Simanaitis Says

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THERE ARE times when I delight in celebrating multifold aspects of science. Here are three examples appearing in Science magazine, published weekly by the American Association for the Advancement of Science.

The items are varied indeed: saildrones, a book review on the power of networking, and a heartening change in kids’ perception of scientists.

Saildrones are being tested in the Pacific Ocean as innovative means of monitoring El Niño and his sister La Niña. A marine research startup, Saildrone, of Alameda, California, devised these semiautonomous seven-meter (23-ft.) sailing drones in collaboration with the U.S. National Oceanic and Atmospheric Administration.

Saildrones 1005 and 1006, both out of San Francisco, have been recording ocean temperatures and other data for seven months now. This and the following image from Science, March 9, 2018.

The drones monitor ocean temperature, wind, and solar conditions, data that hitherto have been collected by ships; satellites; and a grid of buoys, the Tropical Atmospheric Ocean array. Each of these methods has tradeoffs.

For example, the buoyed TAO array has a tendency to accumulate marine growth attracting fish and thus fishing boats. In fact, the TAO grid appeared on maps of global fishing catches. This interaction led to damaged buoys, and maintenance work piled up. By contrast, a slowly moving saildrone is propelled by the wind, with solar panels providing power for instrumentation and satellite communications.

“Saildrone Fleet Could Help Replace Aging Buoys” by Paul Voosen, Science, March 9, 2018, reports “In addition to temperature, wind, and solar radiation data, the Pacific saildrones are measuring how the ocean and air exchange gases like carbon dioxide and oxygen, and they are using Doppler instruments to gauge currents coursing up to 100 meters below the surface.”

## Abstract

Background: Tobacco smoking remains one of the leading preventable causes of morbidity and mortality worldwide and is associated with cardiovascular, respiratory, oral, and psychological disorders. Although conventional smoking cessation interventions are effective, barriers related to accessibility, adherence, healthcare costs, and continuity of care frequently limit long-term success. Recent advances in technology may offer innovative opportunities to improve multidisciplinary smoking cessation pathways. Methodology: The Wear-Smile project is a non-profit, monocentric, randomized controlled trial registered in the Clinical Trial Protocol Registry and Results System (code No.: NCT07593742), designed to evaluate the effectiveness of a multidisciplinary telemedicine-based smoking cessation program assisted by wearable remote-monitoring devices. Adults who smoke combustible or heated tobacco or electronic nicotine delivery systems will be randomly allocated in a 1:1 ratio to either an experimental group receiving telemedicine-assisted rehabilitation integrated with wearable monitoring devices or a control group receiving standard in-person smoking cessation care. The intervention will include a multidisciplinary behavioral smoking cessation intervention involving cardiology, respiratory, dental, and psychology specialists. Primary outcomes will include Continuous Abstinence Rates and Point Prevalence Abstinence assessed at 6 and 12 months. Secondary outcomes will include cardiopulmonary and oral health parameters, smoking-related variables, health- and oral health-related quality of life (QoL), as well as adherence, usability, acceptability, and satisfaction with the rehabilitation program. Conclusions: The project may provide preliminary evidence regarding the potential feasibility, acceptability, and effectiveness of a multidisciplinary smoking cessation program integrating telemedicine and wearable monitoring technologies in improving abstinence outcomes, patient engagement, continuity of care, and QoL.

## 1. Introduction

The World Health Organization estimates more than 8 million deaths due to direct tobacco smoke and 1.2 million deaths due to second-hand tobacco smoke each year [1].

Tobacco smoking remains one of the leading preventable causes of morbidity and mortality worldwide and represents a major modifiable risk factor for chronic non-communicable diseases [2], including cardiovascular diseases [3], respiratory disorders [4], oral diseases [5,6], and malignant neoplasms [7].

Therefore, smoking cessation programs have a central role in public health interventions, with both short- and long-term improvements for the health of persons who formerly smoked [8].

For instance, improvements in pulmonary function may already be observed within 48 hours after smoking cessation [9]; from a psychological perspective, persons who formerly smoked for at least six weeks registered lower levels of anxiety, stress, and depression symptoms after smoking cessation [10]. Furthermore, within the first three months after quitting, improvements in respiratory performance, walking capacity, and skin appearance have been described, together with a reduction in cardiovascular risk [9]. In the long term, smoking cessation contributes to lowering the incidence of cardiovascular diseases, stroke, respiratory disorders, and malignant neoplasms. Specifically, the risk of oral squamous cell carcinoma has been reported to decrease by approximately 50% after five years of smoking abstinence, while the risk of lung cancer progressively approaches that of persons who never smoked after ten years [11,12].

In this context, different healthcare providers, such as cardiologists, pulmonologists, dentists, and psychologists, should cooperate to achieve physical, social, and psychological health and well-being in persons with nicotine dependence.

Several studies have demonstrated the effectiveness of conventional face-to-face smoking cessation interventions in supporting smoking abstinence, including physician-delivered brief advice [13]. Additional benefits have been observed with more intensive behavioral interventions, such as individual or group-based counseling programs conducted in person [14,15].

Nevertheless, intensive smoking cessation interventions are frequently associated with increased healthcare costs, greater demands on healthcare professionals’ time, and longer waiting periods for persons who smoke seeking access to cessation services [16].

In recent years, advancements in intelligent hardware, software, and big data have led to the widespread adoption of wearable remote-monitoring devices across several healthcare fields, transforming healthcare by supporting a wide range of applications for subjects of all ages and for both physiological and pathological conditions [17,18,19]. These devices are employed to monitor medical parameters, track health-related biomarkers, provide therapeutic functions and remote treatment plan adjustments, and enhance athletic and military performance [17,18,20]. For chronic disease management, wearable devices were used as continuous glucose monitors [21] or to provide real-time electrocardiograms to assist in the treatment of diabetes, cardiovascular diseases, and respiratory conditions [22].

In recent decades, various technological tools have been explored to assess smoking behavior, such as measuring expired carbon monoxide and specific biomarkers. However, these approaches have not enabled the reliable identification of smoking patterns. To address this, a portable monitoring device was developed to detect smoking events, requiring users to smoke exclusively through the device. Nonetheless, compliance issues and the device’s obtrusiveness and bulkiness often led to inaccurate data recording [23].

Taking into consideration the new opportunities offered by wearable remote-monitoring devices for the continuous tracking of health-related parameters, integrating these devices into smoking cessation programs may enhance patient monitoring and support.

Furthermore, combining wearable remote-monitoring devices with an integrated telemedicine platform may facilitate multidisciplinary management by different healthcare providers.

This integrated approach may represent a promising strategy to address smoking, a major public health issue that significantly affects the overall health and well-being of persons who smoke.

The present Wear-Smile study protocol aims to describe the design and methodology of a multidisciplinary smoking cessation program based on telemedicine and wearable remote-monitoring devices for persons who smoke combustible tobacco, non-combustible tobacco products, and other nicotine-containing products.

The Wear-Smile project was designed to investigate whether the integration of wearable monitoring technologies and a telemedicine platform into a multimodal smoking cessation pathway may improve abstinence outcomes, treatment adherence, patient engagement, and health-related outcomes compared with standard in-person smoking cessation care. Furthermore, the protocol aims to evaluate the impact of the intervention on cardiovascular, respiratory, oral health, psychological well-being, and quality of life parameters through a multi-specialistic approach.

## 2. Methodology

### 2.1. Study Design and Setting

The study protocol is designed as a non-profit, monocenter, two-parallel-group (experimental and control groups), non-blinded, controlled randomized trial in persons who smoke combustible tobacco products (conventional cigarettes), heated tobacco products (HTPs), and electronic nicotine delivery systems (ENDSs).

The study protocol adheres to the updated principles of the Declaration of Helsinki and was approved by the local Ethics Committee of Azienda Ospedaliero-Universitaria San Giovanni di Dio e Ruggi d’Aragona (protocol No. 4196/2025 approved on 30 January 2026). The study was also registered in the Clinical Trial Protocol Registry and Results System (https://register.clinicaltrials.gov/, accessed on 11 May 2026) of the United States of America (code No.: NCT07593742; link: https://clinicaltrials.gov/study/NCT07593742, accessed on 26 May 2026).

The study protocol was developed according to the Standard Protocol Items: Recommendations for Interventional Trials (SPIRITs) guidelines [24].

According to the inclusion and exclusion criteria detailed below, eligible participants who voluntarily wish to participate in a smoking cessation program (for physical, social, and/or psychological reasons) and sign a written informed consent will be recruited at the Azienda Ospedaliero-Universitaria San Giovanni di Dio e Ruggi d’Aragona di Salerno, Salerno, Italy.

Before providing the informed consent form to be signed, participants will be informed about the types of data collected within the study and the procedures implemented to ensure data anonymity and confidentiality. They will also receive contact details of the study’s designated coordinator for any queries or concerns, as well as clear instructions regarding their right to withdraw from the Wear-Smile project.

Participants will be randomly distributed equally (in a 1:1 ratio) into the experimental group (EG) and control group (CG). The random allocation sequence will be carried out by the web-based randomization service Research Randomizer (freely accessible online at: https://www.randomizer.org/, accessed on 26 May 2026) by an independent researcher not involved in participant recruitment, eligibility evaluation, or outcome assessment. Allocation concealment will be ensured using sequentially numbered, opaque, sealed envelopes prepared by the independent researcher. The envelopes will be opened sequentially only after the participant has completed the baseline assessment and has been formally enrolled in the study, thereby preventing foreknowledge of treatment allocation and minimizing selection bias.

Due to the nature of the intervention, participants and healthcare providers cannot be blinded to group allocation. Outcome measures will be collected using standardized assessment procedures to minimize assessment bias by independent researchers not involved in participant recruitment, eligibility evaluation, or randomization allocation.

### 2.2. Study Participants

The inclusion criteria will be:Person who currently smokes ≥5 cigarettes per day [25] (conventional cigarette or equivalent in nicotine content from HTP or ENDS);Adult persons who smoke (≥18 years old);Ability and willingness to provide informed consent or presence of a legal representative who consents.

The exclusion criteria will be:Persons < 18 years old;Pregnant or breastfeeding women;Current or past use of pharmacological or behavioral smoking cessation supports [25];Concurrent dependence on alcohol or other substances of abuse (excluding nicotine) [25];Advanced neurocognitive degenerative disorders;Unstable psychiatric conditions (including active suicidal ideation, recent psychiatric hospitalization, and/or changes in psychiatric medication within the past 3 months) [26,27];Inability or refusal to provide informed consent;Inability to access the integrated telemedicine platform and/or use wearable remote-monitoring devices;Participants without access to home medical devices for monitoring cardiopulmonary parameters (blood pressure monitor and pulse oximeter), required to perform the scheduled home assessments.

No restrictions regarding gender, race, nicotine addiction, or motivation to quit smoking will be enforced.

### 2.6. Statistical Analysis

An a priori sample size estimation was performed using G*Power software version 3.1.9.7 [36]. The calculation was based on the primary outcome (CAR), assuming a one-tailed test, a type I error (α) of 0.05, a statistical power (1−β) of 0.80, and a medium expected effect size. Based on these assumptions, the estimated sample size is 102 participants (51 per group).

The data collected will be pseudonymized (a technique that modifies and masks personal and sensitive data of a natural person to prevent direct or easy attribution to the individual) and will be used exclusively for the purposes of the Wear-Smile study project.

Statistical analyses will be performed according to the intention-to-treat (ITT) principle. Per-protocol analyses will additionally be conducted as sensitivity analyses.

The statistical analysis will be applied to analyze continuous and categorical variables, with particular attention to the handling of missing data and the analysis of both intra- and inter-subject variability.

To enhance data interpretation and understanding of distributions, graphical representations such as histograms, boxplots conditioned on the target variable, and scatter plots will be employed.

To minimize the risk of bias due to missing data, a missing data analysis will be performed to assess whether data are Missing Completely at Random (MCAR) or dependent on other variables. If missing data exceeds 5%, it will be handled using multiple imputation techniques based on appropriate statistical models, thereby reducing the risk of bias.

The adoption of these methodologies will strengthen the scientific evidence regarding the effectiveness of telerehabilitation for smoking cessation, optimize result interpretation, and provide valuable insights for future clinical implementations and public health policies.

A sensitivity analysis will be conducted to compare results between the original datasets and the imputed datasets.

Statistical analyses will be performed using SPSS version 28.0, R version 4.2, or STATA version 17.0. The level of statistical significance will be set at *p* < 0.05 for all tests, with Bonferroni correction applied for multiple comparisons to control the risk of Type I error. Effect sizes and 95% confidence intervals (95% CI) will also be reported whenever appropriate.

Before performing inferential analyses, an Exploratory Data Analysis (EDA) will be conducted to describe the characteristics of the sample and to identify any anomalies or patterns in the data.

Arrays like the TAO continue to be important, but sailplanes are seen as “a cheaper, more resilient oceanographic backbone.”

A Network View of History is offered in the book review “Who Holds the Power?” by Sean P. Cormelius, in this same issue of Science. The review is of The Square and the Tower: Networks and Power from the Freemasons to Facebook, by Niall Ferguson.

Ferguson suggests that one view of history is from the top down: Leaders make things happen; the masses merely react. Think of the tower in this book’s title overlooking the town square.

Another view, as proposed by Ferguson, is that history has pivotal moments in which networks of people are the driving force. In these instances, it’s the leader who must react—or lose power.

AAAS reviewer Cornelius cites interesting examples: “Effective networks can topple hierarchies, as shown in Luther’s Reformation against the Catholic church…. Paul Revere’s singular success in rallying revolution…. the intercontinental reach of the Black Death.”

Other networking nuggets include, “You may already be familiar with the idea that you are, at most, six friendships away from any other person on the planet…. Did you also know that your next job opportunity will likely come from a cocktail party acquaintance instead of a close friend (the ‘strength of weak ties’)?”

Cornelius cites smartphones, Twitter, and cryptocurrencies as examples of network ascendancy. Yet he concludes drolly, “Surely this all signifies the dawn of a new era, the inexorable final triumph of networks over the ossified hierarchies of the past? If history is any guide, don’t count on it.”

”More Kids Sketch Female Scientists” is the title of a News item in Science, March 23, 2018. Researchers studied 20,860 pictures drawn by students age 5 to 18 over five decades. “In the 1960s and 1970s,” Science reports, “less than 1 percent of students depicted scientists as female, but that rose to an estimated 34 percent by 2016. Among girls, the figure grew from about 1 percent to more than 50 percent.”

“A third-grade girl in Texas drew this scientist,” reports Science, March 23, 2018.

Science notes, “The trend in how children perceive scientists parallels an uptick in the number of actual female scientists. Over roughly the same time period—from 1960 to 2013—the percentage of women holding science jobs rose from 28 percent to 49 percent in the biological sciences, from 8 percent to 35 percent in chemistry, and from 3 percent to 11 percent in physics and astronomy.” ds

© Dennis Simanaitis,, 2018

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